And just as they did this week, in 2006 it was several EU states that stepped in to pay PA salaries. The EU formed the Temporary International Mechanism to compensate for the Quartets political and financial boycott of the Hamas government and Israels withholding the clearance revenues. Through the TIM, the EU provided around $1 billion in assistance to cover more than 77,000 salaries, operating costs in the health, education and social services, and purchase of fuel for Gazan hospitals and utilities.
While Palestinians certainly benefited from this huge outlay of European cash, it was Israels obligation, as the occupying power, to provide it. Today, however, it is unclear whether the EU will have the legal and political will or the funds to repeat such a considerable emergency operation, especially when attention has shifted to supporting emerging democracies elsewhere in the Arab world.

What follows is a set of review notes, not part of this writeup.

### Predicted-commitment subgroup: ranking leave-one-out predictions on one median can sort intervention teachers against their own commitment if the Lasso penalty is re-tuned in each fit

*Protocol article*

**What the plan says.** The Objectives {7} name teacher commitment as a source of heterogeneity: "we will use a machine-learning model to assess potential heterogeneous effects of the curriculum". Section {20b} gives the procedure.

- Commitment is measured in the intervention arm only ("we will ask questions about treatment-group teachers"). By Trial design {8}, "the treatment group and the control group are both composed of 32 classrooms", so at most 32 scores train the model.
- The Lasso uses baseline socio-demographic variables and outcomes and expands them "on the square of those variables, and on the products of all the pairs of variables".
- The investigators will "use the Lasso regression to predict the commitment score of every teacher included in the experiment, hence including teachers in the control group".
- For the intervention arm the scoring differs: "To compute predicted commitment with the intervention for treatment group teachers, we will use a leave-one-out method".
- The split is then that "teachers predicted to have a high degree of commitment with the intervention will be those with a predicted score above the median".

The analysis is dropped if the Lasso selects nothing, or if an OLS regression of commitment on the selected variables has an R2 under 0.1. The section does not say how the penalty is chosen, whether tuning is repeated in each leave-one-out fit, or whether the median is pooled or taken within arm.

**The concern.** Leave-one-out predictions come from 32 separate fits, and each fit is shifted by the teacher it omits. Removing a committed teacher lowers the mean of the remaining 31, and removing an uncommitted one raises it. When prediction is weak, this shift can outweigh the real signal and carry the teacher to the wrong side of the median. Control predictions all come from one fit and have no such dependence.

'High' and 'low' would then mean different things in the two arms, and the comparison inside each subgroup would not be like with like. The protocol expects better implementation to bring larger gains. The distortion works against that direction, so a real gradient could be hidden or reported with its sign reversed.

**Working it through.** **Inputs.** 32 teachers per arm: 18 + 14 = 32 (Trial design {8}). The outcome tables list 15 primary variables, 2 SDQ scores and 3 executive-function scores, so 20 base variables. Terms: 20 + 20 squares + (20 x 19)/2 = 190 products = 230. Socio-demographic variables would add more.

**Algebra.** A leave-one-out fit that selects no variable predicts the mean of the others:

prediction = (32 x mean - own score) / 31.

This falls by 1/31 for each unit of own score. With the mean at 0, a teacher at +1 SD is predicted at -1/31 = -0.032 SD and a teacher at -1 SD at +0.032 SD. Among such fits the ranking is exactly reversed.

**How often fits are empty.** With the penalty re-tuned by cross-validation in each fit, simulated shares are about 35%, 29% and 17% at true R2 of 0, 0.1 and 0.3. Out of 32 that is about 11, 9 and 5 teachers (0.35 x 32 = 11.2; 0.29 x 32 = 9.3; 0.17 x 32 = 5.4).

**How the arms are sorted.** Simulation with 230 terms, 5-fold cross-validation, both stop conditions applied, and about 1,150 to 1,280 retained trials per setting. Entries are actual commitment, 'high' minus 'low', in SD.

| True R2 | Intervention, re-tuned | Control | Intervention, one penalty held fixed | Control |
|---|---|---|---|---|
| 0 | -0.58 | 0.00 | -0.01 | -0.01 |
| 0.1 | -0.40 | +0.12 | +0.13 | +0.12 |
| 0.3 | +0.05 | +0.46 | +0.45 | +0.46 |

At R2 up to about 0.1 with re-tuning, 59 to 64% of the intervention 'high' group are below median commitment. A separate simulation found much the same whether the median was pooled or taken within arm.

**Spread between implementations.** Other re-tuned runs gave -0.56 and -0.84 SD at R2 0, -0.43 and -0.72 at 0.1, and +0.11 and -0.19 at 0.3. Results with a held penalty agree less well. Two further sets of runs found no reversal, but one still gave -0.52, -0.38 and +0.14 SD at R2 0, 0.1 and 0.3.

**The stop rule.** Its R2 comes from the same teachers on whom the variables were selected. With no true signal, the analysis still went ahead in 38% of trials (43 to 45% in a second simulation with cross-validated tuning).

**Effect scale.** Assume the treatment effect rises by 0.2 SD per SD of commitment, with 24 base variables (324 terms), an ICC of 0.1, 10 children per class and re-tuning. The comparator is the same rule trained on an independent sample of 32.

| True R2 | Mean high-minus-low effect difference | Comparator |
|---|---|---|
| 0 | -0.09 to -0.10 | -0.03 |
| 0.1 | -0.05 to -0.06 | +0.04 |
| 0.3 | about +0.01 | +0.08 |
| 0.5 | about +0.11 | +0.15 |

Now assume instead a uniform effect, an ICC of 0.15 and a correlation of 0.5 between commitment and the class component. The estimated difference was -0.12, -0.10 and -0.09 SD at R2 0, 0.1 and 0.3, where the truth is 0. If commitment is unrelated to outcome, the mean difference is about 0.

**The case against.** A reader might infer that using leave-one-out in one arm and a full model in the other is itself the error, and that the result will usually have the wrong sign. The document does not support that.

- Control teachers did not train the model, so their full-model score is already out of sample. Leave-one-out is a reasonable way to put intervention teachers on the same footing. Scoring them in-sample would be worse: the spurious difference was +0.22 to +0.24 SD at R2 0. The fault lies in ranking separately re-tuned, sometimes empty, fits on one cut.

Money aside, a PA crisis and/or collapse resulting from a boycott of the new Hamas-Fatah government could ultimately lead to further violence and chaos. This is what happened when the first Hamas-Fatah national unity government, formed under the Mecca Agreement in 2007, failed, after the decision by all the Quartets members but Russia to boycott and isolate it.
The formation of the NUG was a critical event an attempt to unify and strengthen the Palestinians, and a necessary condition for resumption of successful negotiations with Israel. The NUG was effectively a concession by Hamas, an agreement to share its rightfully gained elected power, and to delegate negotiating authority to Abu Mazen almost identical to the concessions it made today. International recognition of the NUG could have been a show of support for those political concessions. The violence that followed its breakdown should have surprised no one.